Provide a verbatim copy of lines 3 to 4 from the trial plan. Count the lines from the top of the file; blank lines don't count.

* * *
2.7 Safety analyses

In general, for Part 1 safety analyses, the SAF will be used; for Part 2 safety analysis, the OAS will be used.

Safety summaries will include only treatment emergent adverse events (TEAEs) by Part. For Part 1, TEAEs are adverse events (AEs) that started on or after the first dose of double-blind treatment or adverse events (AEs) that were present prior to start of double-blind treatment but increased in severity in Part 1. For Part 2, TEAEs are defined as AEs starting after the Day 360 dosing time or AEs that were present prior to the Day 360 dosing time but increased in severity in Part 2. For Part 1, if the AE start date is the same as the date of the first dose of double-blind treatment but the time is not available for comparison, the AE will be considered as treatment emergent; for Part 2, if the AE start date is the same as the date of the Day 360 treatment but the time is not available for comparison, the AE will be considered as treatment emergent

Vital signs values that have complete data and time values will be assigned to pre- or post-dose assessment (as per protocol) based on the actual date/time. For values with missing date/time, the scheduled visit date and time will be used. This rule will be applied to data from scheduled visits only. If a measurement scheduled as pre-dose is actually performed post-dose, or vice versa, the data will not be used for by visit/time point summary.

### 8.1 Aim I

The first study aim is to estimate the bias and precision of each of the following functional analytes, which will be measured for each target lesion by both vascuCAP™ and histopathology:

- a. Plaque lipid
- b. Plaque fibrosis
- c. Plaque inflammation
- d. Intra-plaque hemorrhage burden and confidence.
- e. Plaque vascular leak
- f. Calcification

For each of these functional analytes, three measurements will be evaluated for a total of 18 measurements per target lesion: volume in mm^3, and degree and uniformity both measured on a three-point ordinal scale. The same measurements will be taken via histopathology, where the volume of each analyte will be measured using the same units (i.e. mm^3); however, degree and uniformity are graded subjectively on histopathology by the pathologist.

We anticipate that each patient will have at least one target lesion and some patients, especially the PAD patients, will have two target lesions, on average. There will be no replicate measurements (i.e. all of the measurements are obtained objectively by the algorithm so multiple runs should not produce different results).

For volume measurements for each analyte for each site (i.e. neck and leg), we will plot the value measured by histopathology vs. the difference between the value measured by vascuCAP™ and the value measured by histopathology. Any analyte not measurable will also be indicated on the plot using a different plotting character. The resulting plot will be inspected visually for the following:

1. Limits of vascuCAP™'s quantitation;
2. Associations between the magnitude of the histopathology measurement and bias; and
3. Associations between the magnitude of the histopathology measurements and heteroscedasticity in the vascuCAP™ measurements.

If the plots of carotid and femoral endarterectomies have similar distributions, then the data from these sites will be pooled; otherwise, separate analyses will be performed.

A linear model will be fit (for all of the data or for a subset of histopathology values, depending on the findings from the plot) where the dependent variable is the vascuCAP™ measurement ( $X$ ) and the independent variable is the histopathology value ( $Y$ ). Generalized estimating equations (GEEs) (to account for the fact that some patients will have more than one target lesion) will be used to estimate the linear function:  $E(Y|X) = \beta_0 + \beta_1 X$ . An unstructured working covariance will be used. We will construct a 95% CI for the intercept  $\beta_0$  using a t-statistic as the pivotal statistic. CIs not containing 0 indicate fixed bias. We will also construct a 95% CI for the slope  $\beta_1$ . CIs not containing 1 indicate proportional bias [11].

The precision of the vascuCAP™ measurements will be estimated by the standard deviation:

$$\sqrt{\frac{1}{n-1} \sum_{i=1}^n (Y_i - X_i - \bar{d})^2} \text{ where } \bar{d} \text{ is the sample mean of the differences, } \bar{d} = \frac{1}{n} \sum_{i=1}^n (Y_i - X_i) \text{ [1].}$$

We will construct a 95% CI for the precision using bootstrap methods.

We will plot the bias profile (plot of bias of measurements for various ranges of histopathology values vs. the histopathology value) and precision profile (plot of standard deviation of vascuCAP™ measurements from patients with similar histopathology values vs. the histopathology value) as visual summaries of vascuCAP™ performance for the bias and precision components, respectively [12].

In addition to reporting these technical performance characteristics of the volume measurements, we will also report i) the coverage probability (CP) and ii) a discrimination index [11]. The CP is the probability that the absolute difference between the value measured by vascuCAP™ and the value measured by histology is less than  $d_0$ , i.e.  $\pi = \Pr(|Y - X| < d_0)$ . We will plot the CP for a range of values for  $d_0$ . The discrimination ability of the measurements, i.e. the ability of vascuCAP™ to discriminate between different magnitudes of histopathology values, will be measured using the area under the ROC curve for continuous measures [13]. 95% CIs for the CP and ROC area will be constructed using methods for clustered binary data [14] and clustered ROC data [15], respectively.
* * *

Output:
Safety summaries will include only treatment emergent adverse events (TEAEs) by Part. For Part 1, TEAEs are adverse events (AEs) that started on or after the first dose of double-blind treatment or adverse events (AEs) that were present prior to start of double-blind treatment but increased in severity in Part 1. For Part 2, TEAEs are defined as AEs starting after the Day 360 dosing time or AEs that were present prior to the Day 360 dosing time but increased in severity in Part 2. For Part 1, if the AE start date is the same as the date of the first dose of double-blind treatment but the time is not available for comparison, the AE will be considered as treatment emergent; for Part 2, if the AE start date is the same as the date of the Day 360 treatment but the time is not available for comparison, the AE will be considered as treatment emergent

Vital signs values that have complete data and time values will be assigned to pre- or post-dose assessment (as per protocol) based on the actual date/time. For values with missing date/time, the scheduled visit date and time will be used. This rule will be applied to data from scheduled visits only. If a measurement scheduled as pre-dose is actually performed post-dose, or vice versa, the data will not be used for by visit/time point summary.